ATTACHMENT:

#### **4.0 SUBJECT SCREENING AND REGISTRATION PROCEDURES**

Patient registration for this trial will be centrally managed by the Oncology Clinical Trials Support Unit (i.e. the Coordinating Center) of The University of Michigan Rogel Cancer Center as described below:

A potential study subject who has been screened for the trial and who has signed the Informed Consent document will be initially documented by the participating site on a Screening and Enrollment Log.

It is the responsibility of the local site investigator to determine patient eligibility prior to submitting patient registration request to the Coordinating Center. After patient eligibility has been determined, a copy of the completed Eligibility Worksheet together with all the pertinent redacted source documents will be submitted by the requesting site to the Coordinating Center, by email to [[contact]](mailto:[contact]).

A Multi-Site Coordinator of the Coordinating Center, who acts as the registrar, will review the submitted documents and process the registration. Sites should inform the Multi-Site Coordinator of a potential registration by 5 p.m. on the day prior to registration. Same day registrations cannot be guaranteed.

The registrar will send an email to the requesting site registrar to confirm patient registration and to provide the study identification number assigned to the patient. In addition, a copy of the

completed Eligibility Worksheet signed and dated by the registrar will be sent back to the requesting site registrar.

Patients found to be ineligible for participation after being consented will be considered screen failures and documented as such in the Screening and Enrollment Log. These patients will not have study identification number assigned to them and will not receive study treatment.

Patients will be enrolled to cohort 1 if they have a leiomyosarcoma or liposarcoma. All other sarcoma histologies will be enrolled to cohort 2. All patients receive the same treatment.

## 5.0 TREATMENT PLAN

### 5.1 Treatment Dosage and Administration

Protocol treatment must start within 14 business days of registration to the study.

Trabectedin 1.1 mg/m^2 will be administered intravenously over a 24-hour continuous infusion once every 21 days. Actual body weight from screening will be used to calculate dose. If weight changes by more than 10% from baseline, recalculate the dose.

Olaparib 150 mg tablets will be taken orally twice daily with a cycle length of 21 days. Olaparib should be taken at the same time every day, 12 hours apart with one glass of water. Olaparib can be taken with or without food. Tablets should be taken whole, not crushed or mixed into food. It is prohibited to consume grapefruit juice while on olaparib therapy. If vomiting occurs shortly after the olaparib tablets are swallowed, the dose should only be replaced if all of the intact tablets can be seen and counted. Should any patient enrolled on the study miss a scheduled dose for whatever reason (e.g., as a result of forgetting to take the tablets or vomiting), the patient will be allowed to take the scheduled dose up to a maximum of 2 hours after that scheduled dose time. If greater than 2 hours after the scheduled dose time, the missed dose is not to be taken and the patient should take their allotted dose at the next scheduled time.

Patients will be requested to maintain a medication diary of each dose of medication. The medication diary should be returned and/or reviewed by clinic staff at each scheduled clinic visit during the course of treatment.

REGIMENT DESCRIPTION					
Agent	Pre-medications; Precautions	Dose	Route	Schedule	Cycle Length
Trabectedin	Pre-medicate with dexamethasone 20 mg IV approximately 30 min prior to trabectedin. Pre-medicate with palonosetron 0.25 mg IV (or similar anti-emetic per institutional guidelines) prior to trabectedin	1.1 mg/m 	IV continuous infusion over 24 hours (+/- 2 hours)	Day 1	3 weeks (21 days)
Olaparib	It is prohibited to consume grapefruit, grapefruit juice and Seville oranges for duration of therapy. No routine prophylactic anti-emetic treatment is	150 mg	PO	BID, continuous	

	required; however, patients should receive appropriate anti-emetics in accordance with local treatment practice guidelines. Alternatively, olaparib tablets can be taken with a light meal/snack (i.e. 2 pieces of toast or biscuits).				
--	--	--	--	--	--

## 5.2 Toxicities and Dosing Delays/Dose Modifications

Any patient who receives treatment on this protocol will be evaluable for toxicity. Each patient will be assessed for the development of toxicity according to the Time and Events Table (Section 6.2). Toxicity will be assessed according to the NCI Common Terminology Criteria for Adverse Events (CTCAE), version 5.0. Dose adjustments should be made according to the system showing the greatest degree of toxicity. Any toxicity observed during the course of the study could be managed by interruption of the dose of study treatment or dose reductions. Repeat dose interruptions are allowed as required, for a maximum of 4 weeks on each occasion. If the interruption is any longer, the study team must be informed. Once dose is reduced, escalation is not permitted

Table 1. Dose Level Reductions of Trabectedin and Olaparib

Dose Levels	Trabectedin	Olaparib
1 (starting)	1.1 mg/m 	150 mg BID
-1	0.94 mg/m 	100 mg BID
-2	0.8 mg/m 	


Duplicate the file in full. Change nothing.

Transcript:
#### **4.0 SUBJECT SCREENING AND REGISTRATION PROCEDURES**

Patient registration for this trial will be centrally managed by the Oncology Clinical Trials Support Unit (i.e. the Coordinating Center) of The University of Michigan Rogel Cancer Center as described below:

A potential study subject who has been screened for the trial and who has signed the Informed Consent document will be initially documented by the participating site on a Screening and Enrollment Log.

It is the responsibility of the local site investigator to determine patient eligibility prior to submitting patient registration request to the Coordinating Center. After patient eligibility has been determined, a copy of the completed Eligibility Worksheet together with all the pertinent redacted source documents will be submitted by the requesting site to the Coordinating Center, by email to [[contact]](mailto:[contact]).

A Multi-Site Coordinator of the Coordinating Center, who acts as the registrar, will review the submitted documents and process the registration. Sites should inform the Multi-Site Coordinator of a potential registration by 5 p.m. on the day prior to registration. Same day registrations cannot be guaranteed.

The registrar will send an email to the requesting site registrar to confirm patient registration and to provide the study identification number assigned to the patient. In addition, a copy of the

completed Eligibility Worksheet signed and dated by the registrar will be sent back to the requesting site registrar.

Patients found to be ineligible for participation after being consented will be considered screen failures and documented as such in the Screening and Enrollment Log. These patients will not have study identification number assigned to them and will not receive study treatment.

Patients will be enrolled to cohort 1 if they have a leiomyosarcoma or liposarcoma. All other sarcoma histologies will be enrolled to cohort 2. All patients receive the same treatment.

## 5.0 TREATMENT PLAN

### 5.1 Treatment Dosage and Administration

Protocol treatment must start within 14 business days of registration to the study.

Trabectedin 1.1 mg/m^2 will be administered intravenously over a 24-hour continuous infusion once every 21 days. Actual body weight from screening will be used to calculate dose. If weight changes by more than 10% from baseline, recalculate the dose.

Olaparib 150 mg tablets will be taken orally twice daily with a cycle length of 21 days. Olaparib should be taken at the same time every day, 12 hours apart with one glass of water. Olaparib can be taken with or without food. Tablets should be taken whole, not crushed or mixed into food. It is prohibited to consume grapefruit juice while on olaparib therapy. If vomiting occurs shortly after the olaparib tablets are swallowed, the dose should only be replaced if all of the intact tablets can be seen and counted. Should any patient enrolled on the study miss a scheduled dose for whatever reason (e.g., as a result of forgetting to take the tablets or vomiting), the patient will be allowed to take the scheduled dose up to a maximum of 2 hours after that scheduled dose time. If greater than 2 hours after the scheduled dose time, the missed dose is not to be taken and the patient should take their allotted dose at the next scheduled time.

Patients will be requested to maintain a medication diary of each dose of medication. The medication diary should be returned and/or reviewed by clinic staff at each scheduled clinic visit during the course of treatment.

REGIMENT DESCRIPTION					
Agent	Pre-medications; Precautions	Dose	Route	Schedule	Cycle Length
Trabectedin	Pre-medicate with dexamethasone 20 mg IV approximately 30 min prior to trabectedin. Pre-medicate with palonosetron 0.25 mg IV (or similar anti-emetic per institutional guidelines) prior to trabectedin	1.1 mg/m 	IV continuous infusion over 24 hours (+/- 2 hours)	Day 1	3 weeks (21 days)
Olaparib	It is prohibited to consume grapefruit, grapefruit juice and Seville oranges for duration of therapy. No routine prophylactic anti-emetic treatment is	150 mg	PO	BID, continuous	

	required; however, patients should receive appropriate anti-emetics in accordance with local treatment practice guidelines. Alternatively, olaparib tablets can be taken with a light meal/snack (i.e. 2 pieces of toast or biscuits).				
--	--	--	--	--	--

## 5.2 Toxicities and Dosing Delays/Dose Modifications

Any patient who receives treatment on this protocol will be evaluable for toxicity. Each patient will be assessed for the development of toxicity according to the Time and Events Table (Section 6.2). Toxicity will be assessed according to the NCI Common Terminology Criteria for Adverse Events (CTCAE), version 5.0. Dose adjustments should be made according to the system showing the greatest degree of toxicity. Any toxicity observed during the course of the study could be managed by interruption of the dose of study treatment or dose reductions. Repeat dose interruptions are allowed as required, for a maximum of 4 weeks on each occasion. If the interruption is any longer, the study team must be informed. Once dose is reduced, escalation is not permitted

Table 1. Dose Level Reductions of Trabectedin and Olaparib

Dose Levels	Trabectedin	Olaparib
1 (starting)	1.1 mg/m 	150 mg BID
-1	0.94 mg/m 	100 mg BID
-2	0.8 mg/m 	